As peak hour delays leave Australian commuters in limbo, traffic congestion is taking a high economic, social, and environmental toll on the nation.

Australians know the pain of traffic congestion all too well, particularly those who live on the outskirts of the major cities. Commuters driving from Melbourne and Sydney’s outer suburbs to the CBD and back each workday spend around 41 per cent of their commute stuck in traffic. That’s around 77 hours each year, the equivalent of almost two working weeks, according to Infrastructure Partnership Australia’s Travel Time Metric 2020.

What is the impact of traffic congestion? When considering the value of people’s time, road congestion cost the Australian economy $19 billion in 2016, according to Infrastructure Australia’s Urban Transport Crowding and Congestion (2019). Without continued infrastructure investment in our cities, the report suggests this will more than double to $39.8 billion by 2031.

Then there is the environmental impact of millions of cars sitting in traffic. Even when cars are not at a standstill, the slower speeds and stop-and-go conditions of traffic congestion reduces fuel efficiency.


Impacts of reducing travel congestion – Time and environmental benefits

Even a slight decrease in traffic congestion can lead to a significant reduction in travel times, helping to boost the nation’s productivity as people spend less time stuck behind the wheel.

Shorter commute times also improve work life balance and reduce inactivity, in turn delivering physical and mental health benefits while alleviating the social and economic costs of significant public health issues like depression and obesity.

While it comes to the environment, reducing traffic congestion improves fuel efficiency. A large sedan consumes around 1.5 litres of petrol per hour while idling in traffic, meaning those commuters driving from the outskirts of Melbourne and Sydney into the CBD waste around 115 litres each per year.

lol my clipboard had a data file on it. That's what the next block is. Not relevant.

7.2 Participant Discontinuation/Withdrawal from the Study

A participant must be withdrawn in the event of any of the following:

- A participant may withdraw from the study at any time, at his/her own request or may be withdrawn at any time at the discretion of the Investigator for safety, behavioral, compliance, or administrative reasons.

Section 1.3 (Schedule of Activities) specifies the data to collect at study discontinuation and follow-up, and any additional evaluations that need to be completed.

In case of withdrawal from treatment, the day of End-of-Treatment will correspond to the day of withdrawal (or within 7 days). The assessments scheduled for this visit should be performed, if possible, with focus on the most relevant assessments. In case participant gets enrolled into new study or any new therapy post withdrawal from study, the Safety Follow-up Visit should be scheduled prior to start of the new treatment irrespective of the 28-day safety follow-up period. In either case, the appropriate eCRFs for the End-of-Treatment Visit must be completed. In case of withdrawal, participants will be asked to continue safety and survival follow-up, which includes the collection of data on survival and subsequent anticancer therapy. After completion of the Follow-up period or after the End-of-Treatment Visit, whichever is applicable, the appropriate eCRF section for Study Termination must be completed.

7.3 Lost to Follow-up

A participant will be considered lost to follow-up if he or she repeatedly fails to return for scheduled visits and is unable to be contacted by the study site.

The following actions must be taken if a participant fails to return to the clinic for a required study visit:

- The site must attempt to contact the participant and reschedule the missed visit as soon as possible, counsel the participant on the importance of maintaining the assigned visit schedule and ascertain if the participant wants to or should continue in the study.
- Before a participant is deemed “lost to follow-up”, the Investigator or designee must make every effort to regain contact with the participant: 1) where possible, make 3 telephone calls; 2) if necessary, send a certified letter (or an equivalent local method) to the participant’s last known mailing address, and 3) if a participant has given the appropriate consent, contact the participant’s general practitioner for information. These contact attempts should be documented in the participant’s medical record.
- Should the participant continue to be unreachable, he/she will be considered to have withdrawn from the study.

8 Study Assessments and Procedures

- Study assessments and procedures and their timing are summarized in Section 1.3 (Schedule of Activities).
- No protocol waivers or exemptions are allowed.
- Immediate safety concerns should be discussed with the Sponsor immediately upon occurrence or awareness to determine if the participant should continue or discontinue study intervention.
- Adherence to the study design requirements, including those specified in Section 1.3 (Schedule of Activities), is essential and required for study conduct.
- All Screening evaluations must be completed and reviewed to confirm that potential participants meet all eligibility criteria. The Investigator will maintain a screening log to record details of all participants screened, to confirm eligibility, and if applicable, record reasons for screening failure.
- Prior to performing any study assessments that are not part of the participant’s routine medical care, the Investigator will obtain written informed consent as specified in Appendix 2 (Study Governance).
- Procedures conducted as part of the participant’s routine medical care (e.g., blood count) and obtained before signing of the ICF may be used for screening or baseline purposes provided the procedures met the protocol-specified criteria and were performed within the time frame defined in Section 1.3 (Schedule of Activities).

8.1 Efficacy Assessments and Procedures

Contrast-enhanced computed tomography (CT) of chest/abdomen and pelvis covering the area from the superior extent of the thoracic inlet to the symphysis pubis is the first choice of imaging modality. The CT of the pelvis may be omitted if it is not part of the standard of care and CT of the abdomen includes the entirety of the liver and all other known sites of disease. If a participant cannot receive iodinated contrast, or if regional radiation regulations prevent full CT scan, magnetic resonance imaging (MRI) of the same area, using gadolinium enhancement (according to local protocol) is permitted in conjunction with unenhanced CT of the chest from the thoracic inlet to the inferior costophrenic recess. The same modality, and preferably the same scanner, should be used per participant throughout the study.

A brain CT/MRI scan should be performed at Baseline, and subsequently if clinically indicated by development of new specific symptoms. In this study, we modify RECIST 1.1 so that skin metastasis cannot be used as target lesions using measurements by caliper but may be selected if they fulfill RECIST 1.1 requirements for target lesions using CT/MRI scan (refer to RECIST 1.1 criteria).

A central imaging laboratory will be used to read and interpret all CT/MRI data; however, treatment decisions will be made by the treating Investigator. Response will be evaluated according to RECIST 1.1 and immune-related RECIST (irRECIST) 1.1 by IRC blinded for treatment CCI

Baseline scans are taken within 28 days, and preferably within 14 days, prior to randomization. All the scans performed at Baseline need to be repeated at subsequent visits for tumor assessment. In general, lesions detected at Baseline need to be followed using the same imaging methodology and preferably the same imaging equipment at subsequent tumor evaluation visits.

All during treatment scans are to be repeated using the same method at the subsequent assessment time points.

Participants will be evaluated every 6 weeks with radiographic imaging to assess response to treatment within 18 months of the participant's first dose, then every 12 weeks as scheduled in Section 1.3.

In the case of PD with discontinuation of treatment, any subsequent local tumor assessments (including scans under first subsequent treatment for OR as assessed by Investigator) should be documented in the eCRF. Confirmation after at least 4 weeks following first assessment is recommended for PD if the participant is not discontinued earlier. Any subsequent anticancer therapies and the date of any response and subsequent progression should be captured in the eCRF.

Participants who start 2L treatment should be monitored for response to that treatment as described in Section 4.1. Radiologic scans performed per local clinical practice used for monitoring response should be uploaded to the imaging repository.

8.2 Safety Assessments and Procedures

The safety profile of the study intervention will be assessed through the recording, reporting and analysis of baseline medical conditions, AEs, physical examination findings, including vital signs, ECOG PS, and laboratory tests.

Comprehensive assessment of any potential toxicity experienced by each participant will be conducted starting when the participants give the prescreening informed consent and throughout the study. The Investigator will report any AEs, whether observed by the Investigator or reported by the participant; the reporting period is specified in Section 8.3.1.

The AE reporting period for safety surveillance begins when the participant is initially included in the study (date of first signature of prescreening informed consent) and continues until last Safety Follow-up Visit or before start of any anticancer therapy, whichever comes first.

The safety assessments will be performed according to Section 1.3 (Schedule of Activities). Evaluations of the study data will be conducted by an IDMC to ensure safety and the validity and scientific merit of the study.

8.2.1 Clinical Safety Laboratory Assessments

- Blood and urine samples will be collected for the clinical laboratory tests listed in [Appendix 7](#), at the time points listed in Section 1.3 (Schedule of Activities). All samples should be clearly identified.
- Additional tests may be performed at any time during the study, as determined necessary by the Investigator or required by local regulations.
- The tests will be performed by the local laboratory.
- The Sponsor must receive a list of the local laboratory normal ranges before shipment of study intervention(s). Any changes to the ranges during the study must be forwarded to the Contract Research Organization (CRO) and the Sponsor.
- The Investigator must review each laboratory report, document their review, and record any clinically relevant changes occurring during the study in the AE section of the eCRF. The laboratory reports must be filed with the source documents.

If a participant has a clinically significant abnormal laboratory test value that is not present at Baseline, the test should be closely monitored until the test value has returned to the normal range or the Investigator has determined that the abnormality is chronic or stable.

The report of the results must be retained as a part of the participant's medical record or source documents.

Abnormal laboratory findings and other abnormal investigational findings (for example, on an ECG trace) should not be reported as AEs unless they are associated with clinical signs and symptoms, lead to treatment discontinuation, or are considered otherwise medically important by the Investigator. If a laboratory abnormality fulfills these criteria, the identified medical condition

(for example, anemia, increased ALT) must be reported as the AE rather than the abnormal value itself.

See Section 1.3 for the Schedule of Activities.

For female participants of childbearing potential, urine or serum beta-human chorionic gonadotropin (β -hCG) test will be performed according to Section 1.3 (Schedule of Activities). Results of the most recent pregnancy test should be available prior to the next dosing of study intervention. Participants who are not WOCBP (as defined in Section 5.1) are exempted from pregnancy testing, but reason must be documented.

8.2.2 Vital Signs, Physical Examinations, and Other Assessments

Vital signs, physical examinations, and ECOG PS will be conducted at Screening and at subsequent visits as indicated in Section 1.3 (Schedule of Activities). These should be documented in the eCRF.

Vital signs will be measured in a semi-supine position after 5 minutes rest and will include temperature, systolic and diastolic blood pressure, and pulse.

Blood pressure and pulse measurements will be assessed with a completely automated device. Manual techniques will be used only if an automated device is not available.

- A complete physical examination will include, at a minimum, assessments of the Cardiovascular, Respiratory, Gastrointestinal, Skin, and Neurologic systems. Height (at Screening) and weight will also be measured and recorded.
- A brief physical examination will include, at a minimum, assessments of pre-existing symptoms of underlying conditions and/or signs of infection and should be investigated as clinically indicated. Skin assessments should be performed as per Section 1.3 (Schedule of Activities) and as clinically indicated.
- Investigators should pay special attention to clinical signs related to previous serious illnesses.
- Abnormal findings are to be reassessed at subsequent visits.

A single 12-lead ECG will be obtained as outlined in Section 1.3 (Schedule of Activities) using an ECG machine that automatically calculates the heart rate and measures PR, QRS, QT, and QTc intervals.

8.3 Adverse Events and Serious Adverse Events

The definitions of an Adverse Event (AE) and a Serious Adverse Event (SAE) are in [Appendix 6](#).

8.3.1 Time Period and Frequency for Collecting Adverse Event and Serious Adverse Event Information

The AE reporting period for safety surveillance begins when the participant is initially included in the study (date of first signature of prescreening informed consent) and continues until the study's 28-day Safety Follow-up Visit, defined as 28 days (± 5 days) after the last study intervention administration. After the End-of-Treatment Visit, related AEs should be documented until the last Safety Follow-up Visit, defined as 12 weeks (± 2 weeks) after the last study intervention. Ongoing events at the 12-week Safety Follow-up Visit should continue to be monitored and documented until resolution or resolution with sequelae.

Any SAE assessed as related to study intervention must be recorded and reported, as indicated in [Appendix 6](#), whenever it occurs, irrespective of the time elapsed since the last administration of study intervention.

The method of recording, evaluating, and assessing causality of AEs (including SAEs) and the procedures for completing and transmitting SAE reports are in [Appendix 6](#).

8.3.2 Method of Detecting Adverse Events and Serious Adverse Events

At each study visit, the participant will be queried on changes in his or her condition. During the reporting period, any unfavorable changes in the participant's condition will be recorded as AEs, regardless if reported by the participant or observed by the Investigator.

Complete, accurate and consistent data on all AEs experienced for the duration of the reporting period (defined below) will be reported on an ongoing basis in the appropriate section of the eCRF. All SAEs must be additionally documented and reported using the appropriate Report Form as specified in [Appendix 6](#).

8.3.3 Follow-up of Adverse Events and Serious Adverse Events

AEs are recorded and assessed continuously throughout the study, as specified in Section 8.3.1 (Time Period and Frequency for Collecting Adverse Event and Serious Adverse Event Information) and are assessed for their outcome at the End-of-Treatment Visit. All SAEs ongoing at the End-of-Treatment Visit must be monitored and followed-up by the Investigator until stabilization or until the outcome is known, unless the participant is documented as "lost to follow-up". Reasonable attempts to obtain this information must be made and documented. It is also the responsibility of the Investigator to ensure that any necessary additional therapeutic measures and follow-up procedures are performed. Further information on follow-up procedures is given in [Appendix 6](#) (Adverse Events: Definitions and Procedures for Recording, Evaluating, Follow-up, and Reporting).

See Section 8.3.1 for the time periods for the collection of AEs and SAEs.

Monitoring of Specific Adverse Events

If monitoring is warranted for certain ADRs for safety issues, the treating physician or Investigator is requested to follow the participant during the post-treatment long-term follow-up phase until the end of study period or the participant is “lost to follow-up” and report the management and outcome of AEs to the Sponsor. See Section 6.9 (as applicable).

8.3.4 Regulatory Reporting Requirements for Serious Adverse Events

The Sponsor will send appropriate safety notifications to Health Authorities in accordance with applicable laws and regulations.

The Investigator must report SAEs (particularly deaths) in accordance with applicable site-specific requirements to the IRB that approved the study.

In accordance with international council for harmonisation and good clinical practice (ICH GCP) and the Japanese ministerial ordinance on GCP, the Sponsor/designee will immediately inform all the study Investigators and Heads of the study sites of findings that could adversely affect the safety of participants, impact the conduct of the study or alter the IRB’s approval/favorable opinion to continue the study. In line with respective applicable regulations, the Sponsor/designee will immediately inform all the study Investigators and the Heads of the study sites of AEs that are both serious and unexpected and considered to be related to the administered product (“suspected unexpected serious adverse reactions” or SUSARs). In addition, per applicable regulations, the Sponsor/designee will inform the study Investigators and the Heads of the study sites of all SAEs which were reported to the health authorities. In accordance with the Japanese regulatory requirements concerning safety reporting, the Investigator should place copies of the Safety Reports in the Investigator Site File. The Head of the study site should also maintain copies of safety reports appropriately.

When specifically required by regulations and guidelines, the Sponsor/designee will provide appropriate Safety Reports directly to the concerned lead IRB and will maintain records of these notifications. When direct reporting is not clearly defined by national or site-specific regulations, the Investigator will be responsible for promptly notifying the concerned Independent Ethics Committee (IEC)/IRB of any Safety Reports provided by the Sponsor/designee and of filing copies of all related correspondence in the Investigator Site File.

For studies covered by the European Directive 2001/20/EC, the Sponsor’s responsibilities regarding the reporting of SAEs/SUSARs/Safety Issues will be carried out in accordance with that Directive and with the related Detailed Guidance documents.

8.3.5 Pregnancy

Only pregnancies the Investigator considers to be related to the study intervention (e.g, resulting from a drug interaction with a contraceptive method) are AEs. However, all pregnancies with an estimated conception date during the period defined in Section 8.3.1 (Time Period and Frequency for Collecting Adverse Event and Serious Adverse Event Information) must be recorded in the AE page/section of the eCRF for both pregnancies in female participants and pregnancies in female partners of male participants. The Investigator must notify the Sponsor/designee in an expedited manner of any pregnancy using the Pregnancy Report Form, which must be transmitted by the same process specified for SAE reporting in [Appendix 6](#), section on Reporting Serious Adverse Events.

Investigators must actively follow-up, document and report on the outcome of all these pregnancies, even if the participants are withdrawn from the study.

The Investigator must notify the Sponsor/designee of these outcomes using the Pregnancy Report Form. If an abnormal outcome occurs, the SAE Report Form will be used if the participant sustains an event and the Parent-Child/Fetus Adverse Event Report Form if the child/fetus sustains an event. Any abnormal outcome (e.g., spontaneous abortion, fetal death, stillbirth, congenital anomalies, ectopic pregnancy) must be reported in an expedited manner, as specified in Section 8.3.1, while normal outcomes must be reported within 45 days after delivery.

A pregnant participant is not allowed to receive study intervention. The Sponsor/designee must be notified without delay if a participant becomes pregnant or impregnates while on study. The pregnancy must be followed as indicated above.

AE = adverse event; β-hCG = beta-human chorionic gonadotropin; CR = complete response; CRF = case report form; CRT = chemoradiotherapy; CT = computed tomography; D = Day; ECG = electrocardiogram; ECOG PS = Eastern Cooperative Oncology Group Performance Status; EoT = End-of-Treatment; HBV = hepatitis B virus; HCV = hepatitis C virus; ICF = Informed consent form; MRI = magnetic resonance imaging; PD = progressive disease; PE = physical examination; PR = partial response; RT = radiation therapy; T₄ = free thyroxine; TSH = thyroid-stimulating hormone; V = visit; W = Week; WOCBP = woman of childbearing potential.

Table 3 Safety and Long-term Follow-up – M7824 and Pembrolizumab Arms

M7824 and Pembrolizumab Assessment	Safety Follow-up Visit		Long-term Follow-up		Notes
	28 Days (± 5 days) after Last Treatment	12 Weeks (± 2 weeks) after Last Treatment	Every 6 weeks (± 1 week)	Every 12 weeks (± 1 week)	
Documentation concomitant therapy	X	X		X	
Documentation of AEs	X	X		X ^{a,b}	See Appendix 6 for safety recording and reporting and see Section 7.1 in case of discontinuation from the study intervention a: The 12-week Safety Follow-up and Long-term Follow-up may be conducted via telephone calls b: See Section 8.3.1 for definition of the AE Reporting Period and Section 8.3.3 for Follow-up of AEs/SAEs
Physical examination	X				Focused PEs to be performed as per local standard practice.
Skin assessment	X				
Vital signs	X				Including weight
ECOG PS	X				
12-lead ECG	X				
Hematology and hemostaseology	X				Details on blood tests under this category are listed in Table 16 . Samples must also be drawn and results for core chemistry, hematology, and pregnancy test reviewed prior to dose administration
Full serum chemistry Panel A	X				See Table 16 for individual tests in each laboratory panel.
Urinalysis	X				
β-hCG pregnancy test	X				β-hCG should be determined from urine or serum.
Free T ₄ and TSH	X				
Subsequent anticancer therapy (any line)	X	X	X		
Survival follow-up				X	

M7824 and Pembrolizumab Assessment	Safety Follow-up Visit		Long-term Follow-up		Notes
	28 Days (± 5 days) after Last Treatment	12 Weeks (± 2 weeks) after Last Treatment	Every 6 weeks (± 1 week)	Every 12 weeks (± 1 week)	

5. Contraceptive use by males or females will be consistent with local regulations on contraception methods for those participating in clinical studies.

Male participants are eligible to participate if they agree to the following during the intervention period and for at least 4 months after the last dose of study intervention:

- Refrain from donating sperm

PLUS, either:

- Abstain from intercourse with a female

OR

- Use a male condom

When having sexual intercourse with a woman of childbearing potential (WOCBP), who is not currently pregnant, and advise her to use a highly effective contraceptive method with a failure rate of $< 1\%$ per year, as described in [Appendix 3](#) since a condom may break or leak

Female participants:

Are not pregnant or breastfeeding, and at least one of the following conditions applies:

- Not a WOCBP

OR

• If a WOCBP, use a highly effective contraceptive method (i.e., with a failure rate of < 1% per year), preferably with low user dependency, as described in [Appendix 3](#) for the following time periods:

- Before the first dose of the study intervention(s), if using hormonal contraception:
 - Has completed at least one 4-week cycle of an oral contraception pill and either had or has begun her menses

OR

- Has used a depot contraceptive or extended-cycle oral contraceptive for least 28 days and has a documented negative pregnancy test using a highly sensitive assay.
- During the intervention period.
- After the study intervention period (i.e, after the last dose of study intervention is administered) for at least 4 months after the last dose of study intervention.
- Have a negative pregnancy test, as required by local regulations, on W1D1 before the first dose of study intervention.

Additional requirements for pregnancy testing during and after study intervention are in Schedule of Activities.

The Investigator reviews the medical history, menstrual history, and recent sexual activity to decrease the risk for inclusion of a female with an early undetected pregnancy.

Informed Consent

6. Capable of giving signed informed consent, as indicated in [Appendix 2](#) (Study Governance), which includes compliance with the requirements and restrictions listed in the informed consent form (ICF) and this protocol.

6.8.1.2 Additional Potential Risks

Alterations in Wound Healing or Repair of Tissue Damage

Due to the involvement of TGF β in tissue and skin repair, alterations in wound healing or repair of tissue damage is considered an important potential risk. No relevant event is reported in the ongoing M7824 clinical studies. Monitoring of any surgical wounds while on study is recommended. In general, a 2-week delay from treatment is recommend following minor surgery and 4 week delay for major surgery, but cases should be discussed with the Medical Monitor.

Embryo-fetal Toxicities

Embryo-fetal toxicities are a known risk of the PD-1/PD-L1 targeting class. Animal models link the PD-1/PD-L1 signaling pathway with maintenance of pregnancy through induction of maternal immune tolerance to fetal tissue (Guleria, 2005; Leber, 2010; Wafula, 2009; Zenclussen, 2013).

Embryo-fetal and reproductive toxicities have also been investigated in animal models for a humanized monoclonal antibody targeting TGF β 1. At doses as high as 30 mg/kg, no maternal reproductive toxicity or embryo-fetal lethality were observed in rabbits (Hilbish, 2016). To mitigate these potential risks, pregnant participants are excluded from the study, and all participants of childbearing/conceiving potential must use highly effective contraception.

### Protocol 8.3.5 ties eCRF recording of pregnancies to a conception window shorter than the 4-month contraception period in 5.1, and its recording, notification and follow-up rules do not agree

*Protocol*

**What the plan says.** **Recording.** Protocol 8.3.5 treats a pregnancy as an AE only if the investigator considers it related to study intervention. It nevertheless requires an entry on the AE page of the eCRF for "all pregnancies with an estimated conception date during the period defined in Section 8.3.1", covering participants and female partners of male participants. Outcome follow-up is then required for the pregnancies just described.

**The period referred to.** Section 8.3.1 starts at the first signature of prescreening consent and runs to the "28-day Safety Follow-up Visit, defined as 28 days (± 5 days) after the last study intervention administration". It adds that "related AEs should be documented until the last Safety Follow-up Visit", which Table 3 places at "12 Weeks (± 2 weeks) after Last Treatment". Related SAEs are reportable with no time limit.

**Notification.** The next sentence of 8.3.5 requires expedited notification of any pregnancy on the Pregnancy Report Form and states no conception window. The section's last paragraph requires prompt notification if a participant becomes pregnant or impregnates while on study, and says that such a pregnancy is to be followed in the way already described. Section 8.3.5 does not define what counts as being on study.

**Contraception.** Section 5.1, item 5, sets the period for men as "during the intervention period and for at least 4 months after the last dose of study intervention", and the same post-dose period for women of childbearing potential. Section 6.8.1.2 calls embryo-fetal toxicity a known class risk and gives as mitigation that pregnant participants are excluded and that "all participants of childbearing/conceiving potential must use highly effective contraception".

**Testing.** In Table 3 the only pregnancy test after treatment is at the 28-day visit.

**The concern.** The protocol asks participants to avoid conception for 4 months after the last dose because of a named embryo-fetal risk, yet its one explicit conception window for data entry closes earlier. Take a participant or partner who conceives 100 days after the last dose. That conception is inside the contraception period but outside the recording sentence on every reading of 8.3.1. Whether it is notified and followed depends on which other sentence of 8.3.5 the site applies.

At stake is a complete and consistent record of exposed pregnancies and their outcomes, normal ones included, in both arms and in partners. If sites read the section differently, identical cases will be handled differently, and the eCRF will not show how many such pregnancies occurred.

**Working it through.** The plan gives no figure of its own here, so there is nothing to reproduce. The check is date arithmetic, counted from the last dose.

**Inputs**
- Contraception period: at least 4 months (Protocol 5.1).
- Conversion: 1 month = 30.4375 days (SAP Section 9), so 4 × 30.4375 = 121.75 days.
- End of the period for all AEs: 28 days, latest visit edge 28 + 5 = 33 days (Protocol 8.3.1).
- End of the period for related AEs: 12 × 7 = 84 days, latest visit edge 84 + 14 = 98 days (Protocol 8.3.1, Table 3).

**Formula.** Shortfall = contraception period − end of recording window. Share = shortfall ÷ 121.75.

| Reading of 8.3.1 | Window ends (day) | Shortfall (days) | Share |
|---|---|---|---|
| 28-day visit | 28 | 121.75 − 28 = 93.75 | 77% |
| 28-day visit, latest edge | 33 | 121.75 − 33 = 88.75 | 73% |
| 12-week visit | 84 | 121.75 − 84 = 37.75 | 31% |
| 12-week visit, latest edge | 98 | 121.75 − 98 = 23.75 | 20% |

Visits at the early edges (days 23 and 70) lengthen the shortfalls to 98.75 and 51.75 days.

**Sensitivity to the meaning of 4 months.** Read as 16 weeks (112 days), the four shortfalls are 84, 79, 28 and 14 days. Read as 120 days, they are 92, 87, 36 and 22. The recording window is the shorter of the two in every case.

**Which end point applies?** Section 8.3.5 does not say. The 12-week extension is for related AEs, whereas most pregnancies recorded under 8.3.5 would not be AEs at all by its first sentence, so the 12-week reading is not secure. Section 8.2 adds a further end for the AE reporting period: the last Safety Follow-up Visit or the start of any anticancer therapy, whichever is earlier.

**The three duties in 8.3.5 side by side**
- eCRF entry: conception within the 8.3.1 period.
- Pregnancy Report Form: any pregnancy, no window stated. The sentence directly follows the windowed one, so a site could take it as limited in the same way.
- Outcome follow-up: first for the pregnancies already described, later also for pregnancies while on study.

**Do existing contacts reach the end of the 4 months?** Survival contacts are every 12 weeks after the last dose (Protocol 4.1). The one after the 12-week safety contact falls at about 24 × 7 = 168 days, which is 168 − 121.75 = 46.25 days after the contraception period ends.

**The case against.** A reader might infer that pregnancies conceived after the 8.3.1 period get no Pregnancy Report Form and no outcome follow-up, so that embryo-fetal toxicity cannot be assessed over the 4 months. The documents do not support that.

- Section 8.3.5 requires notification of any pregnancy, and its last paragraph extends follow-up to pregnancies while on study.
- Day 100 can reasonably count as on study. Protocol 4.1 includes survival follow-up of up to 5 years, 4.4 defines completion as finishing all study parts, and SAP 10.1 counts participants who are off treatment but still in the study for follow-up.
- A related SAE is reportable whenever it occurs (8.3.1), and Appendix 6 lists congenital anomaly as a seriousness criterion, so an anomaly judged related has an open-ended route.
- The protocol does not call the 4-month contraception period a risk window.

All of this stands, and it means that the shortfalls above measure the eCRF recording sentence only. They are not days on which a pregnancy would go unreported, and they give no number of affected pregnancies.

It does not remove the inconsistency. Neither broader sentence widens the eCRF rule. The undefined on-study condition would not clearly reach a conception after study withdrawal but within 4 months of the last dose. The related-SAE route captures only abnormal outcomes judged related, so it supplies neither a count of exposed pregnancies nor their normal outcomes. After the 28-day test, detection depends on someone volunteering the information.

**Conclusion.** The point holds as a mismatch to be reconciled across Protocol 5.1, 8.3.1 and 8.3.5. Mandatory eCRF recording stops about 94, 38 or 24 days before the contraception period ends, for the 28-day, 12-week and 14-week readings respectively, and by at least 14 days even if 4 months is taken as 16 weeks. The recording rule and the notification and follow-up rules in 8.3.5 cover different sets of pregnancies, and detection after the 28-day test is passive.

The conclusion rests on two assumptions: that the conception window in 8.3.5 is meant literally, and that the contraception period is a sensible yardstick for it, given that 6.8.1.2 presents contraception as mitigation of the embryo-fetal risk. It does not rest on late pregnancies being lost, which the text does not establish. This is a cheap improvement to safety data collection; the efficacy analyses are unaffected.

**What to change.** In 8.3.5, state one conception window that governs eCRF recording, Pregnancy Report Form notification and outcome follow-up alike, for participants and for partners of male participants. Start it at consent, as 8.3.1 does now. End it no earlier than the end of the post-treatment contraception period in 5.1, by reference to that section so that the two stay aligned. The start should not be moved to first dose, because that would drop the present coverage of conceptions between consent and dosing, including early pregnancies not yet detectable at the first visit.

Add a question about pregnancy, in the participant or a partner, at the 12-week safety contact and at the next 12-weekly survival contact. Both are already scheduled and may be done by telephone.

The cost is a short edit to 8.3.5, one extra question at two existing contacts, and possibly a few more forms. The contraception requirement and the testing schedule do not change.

Along with saving money on petrol bills, those drivers could also reduce their environmental footprint. Each hour a large sedan spends idling in traffic pumps another 1.8 kilograms of CO2 into the atmosphere.

What causes traffic congestion?

A certain level of traffic congestion is inevitable in any large city. Unavoidable traffic incidents, accidents, road works and poor weather can all conspire to extend the time it takes to drive from A to B.

That said, the biggest cause of traffic congestion is a simple matter of supply and demand. Traffic congestion occurs when the volume of traffic travelling through an area exceeds the road infrastructure’s capacity to handle the smooth flow of that traffic.

Factors driving high traffic volumes in Australia include population growth, sprawling cities, employment centralisation and high reliance on cars due to public transport limitations and a car-centric culture.

What are the solutions to reducing traffic congestion?

Increasing road capacity

Australia’s major cities have a history of tackling traffic congestion by building new freeways and expanding old ones. While offering temporary relief, traffic volumes soon increase to fill the extra capacity, an effect known as “induced demand”.

As such, adding lanes to the freeway to combat congestion has been compared to “fighting obesity by letting out your belt” – creating demand which didn’t previously exist.

A 2011 study in The American Economic Review indicates this may be a “fundamental law of road congestion”. Researchers analysed data from the U.S. Highway Performance and Monitoring System from 1983, 1993 and 2003, as well as information on population, employment, geography, transit and political factors.

They determined the number of vehicle-kilometres travelled increases in direct proportion to the available lane-kilometres of roadways. The implication is that building new roads and widening existing ones only results in additional traffic, which continues to rise until peak congestion returns to the previous level.

This clip from satirical Australian TV show Utopia nicely illustrates the short-term ‘sugar hit’ that is trying to solve congestion by simply adding more roads or lanes.

Improving traffic flow

Traffic planners rely on a range of techniques to improve traffic flow in order to reduce congestion.

Ramp signalling in order to drop feed traffic onto freeways during peak times helps traffic flow more smoothly, along with variable speed limits and rapid response to traffic-blocking accidents. Similar strategies can be extended to arterial roads.